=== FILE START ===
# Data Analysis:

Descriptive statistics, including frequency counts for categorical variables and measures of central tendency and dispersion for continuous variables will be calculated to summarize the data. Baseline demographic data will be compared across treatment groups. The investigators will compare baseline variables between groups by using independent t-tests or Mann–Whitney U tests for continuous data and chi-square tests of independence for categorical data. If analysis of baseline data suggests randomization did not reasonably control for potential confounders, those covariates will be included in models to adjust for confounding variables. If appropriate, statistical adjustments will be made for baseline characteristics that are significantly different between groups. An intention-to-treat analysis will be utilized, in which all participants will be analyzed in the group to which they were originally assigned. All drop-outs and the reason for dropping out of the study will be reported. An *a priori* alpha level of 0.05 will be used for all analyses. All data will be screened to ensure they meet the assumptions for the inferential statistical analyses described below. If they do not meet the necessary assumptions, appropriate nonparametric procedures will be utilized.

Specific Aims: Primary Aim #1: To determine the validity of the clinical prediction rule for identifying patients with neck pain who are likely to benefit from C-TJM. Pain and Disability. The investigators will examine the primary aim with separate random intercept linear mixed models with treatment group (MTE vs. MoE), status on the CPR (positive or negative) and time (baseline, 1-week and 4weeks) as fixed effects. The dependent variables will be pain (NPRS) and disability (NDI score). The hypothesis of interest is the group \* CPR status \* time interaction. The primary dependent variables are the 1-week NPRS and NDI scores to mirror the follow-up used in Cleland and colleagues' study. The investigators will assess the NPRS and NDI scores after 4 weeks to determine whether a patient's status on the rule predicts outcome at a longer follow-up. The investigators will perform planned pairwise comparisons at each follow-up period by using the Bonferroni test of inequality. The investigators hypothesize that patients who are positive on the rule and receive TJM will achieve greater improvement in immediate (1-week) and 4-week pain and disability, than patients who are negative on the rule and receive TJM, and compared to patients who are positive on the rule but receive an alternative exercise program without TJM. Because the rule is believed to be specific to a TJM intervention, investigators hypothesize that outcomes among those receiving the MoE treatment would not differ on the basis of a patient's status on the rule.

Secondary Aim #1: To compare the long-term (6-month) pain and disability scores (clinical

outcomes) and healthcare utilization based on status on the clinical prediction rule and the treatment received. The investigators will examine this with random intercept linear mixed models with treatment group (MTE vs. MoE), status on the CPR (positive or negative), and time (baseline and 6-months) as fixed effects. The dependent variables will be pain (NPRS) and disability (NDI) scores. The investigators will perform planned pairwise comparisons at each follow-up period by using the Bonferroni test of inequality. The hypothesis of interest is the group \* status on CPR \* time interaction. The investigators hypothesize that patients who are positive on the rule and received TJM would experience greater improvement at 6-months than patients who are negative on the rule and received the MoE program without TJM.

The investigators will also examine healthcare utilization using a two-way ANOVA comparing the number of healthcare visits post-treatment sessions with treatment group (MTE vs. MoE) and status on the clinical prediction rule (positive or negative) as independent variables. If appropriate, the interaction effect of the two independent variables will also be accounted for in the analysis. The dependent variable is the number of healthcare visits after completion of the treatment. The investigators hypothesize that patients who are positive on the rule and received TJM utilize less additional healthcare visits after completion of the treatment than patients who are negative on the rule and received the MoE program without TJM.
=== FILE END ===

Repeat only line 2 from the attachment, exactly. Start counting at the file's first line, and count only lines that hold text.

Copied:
Descriptive statistics, including frequency counts for categorical variables and measures of central tendency and dispersion for continuous variables will be calculated to summarize the data. Baseline demographic data will be compared across treatment groups. The investigators will compare baseline variables between groups by using independent t-tests or Mann–Whitney U tests for continuous data and chi-square tests of independence for categorical data. If analysis of baseline data suggests randomization did not reasonably control for potential confounders, those covariates will be included in models to adjust for confounding variables. If appropriate, statistical adjustments will be made for baseline characteristics that are significantly different between groups. An intention-to-treat analysis will be utilized, in which all participants will be analyzed in the group to which they were originally assigned. All drop-outs and the reason for dropping out of the study will be reported. An *a priori* alpha level of 0.05 will be used for all analyses. All data will be screened to ensure they meet the assumptions for the inferential statistical analyses described below. If they do not meet the necessary assumptions, appropriate nonparametric procedures will be utilized.